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Data from: Exploring the power of Bayesian birth-death skyline models to detect mass extinction events from phylogenies with only extant taxa

Citation

Culshaw, Victoria; Stadler, Tanja; Sanmartín, Isabel (2019), Data from: Exploring the power of Bayesian birth-death skyline models to detect mass extinction events from phylogenies with only extant taxa, Dryad, Dataset, https://doi.org/10.5061/dryad.qv10c62

Abstract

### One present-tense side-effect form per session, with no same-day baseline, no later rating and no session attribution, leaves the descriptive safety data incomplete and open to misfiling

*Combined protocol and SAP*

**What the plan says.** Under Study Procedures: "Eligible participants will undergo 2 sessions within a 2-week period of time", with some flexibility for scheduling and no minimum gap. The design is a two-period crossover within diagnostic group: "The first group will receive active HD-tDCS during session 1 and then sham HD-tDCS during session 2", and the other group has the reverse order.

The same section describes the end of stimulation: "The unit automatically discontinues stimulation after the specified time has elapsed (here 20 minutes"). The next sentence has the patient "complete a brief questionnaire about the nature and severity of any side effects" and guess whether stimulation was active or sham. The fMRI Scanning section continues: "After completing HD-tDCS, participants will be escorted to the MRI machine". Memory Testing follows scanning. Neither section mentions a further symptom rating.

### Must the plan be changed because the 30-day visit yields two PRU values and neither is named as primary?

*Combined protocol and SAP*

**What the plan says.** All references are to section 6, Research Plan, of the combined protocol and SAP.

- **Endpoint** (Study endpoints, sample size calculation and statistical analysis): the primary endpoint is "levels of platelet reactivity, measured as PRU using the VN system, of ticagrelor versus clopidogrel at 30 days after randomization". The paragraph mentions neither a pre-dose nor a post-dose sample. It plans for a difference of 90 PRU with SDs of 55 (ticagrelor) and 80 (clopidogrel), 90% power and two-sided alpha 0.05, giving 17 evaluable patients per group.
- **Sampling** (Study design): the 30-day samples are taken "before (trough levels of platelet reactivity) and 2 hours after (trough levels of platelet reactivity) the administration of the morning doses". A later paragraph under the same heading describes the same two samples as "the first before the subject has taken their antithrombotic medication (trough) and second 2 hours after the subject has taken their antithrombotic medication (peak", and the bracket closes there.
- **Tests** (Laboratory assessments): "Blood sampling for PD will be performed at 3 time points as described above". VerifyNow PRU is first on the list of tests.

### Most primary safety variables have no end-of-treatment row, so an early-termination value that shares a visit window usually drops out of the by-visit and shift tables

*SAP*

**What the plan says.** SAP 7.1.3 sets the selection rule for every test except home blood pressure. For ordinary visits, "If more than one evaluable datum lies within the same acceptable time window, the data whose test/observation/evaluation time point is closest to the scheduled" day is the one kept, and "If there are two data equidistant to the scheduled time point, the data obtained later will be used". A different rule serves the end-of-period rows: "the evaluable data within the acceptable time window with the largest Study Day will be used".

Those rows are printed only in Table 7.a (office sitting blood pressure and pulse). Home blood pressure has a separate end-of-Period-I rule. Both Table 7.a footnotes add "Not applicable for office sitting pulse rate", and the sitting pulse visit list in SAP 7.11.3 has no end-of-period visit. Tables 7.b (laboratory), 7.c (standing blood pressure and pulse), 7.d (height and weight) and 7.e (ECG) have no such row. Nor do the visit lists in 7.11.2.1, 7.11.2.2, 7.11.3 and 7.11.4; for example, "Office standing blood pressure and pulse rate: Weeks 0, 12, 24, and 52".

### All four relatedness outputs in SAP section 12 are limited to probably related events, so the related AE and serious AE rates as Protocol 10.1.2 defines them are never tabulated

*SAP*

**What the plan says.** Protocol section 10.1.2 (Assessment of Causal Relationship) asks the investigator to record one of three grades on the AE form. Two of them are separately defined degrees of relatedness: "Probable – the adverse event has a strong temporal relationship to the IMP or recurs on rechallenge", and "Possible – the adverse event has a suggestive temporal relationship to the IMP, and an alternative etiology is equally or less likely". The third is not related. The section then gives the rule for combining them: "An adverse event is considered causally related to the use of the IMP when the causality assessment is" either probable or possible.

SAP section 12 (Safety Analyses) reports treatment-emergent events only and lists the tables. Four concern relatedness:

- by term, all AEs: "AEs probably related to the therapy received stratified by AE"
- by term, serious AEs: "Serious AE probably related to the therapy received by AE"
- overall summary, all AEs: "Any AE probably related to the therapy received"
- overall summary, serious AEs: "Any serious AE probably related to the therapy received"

Mass extinction events (MEEs), defined as significant losses of species diversity in significantly short time periods, have attracted the attention of biologists because of their link to major environmental change. MEEs have traditionally been studied through the fossil record, but the development of birth-death models has made it possible to detect their signature based on extant-taxa phylogenies. Most birth-death models consider MEEs as instantaneous events where a high proportion of species are simultaneously removed from the tree ("single pulse" approach), in contrast to the paleontological record, where MEEs have a time-duration. Here, we explore the power of a Bayesian Birth-Death Skyline (BDSKY) model to detect the signature of MEEs through changes in extinction rates under a "time-slice" approach. In this approach, MEEs are time intervals where the extinction rate is greater than the speciation rate. Results showed BDSKY can detect and locate MEEs but that precision and accuracy depend on phylogenies size and MEE intensity. Comparisons of BDSKY with the single-pulse Bayesian model, CoMET, showed a similar frequency of Type II error and neither model exhibited Type I error. However, while CoMET performed better in detecting and locating MEEs for smaller phylogenies, BDSKY showed higher accuracy in estimating extinction and speciation rates.

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